Colorado officials expect first COVID-19 vaccine shipment to arrive next week
The Associated Press/Report for America
DENVER — Colorado will receive its first shipment of COVID-19 vaccines next week if the federal approval process goes smoothly and supply chains function as expected, state health officials said Wednesday.
The state is expecting 46,800 doses of the Pfizer vaccine the week of Dec. 13 and 95,600 doses of the Moderna vaccine the following week of Dec. 20, according to Scott Bookman, COVID-19 incident commander for the Colorado Department of Public Health and Environment.
Colorado sent its original vaccine distribution plan to the Centers for Disease Control and Prevention in October but released an amended version at Gov. Jared Polis’ weekly coronavirus briefing on Wednesday.
The first phase of vaccines — which is expected to last through the winter — will be given to healthcare workers who have direct contact with coronavirus patients and staff and residents in long-term care facilities that have experienced some of the worst outbreaks in the state and across the U.S.
The next group will include hospital staff with less COVID-19 patient contact as well as those in hospice and dental settings. First responders will also be included in this group with paramedics, firefighters, police, correctional workers, dispatch workers and funeral service employees.
By the spring, Phase 2 will include people over 65, people of any age with high risks such as heart disease, cancer or immunocompromised systems. The vaccine will also be given to essential workers, people in high-density workplaces, other health care workers and adults who received a placebo in vaccine trials.
The final phase, expected to take place by the summer will go to the general public for anyone over the age of 18.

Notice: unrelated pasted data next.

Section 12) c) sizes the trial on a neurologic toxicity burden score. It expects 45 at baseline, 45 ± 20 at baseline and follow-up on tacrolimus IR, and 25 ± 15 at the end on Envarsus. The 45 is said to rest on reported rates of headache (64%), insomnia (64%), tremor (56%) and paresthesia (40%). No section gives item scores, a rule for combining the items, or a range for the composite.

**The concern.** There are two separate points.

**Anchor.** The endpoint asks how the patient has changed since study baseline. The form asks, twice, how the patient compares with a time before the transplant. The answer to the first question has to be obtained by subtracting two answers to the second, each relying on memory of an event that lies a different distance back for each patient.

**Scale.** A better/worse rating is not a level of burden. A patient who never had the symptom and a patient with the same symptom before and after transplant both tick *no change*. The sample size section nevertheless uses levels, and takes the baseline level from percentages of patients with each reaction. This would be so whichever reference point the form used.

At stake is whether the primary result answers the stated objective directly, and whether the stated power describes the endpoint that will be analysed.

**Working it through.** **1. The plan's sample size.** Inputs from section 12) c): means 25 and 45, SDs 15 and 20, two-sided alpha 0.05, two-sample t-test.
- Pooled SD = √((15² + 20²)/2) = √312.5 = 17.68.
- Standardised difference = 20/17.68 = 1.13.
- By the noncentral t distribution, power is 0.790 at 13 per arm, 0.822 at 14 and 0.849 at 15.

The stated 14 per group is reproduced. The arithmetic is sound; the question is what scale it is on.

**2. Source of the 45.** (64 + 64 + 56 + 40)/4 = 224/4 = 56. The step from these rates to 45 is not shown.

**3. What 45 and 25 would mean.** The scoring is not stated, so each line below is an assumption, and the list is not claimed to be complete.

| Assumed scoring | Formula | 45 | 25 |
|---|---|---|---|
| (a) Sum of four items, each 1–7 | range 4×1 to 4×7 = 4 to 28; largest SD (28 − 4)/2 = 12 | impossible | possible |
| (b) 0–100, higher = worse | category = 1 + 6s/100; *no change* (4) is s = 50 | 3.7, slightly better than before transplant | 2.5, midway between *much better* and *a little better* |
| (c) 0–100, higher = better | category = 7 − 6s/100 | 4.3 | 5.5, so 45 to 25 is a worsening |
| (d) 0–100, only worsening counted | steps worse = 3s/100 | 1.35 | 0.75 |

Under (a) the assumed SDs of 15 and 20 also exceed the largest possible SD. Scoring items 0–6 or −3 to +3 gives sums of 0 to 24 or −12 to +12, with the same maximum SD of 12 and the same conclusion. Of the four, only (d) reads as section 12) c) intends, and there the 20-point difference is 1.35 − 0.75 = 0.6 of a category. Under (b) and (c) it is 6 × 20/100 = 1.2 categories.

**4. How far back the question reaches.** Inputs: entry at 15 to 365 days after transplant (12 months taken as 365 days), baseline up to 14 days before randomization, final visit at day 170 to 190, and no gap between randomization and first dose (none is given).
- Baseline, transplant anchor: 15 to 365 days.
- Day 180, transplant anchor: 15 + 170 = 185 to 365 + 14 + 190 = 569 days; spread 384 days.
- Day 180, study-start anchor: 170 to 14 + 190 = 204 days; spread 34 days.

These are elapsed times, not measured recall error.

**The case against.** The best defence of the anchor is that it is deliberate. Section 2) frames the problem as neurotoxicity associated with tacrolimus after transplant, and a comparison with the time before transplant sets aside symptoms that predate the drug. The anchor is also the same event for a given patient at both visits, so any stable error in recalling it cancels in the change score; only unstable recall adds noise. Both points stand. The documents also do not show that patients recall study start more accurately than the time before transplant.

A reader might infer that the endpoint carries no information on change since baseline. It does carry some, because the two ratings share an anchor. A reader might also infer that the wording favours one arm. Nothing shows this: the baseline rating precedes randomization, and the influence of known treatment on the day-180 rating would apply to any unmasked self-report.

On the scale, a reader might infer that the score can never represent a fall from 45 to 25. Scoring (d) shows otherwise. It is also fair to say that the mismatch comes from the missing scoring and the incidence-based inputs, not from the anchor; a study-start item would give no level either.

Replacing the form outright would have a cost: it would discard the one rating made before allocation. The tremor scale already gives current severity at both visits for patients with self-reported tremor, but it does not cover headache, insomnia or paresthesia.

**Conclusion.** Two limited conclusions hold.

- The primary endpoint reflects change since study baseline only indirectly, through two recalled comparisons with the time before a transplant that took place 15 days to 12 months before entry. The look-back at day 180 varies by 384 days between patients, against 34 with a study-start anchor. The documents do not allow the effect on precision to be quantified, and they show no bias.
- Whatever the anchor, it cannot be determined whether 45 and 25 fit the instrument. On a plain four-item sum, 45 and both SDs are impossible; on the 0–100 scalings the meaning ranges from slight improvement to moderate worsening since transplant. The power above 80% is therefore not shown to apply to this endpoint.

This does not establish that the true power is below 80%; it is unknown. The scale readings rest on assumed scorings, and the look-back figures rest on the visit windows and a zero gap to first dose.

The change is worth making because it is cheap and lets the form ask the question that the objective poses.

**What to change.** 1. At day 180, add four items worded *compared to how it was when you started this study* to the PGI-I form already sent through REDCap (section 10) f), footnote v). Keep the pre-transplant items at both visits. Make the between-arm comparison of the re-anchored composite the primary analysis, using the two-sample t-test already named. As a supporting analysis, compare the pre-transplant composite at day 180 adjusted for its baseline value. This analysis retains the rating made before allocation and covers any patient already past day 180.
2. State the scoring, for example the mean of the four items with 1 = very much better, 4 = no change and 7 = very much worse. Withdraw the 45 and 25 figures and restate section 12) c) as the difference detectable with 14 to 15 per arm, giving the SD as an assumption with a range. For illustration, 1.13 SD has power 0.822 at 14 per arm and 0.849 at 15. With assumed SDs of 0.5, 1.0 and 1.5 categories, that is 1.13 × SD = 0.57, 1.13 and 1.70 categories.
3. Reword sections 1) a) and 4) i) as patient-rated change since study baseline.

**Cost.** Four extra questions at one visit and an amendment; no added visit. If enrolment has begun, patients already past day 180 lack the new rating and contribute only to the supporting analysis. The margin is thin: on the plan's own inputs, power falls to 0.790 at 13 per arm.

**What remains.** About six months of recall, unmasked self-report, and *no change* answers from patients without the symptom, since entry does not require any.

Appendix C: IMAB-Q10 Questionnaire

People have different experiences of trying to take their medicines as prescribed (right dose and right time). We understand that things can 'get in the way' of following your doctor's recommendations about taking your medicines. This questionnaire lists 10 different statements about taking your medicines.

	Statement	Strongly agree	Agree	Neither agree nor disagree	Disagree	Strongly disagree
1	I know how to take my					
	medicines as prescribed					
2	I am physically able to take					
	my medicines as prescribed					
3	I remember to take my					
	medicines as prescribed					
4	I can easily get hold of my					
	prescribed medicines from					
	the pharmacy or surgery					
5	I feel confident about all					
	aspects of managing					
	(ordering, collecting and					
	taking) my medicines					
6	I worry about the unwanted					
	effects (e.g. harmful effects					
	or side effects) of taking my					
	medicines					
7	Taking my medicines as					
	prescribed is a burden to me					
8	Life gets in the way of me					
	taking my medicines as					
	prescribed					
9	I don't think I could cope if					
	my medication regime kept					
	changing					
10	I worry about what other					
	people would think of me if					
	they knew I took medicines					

Colorado will require health providers in Phase 1 to report 72 hours after vaccines are administered so that doses do not go to waste, Bookman said.
The vaccines will be held in eight secure facilities across the state, according to Brigadier General Scott Sherman, director of Joint Staff for the Colorado National Guard. They are not releasing the locations, but local law enforcement will know where they are stored and help with security for the facilities, Sherman added.
The number of infections is thought to be far higher because many people have not been tested, and studies suggest people can be infected with the virus without feeling sick.
For most people, the new coronavirus causes mild or moderate symptoms, such as fever and cough that clear up in two to three weeks. For some — especially older adults and people with existing health problems — it can cause more severe illness, including pneumonia, and death.
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In Snowmass Village and the Roaring Fork Valley, an ever-changing supply and demand equation impacted by COVID-19 continues to mold the landscape of child care services.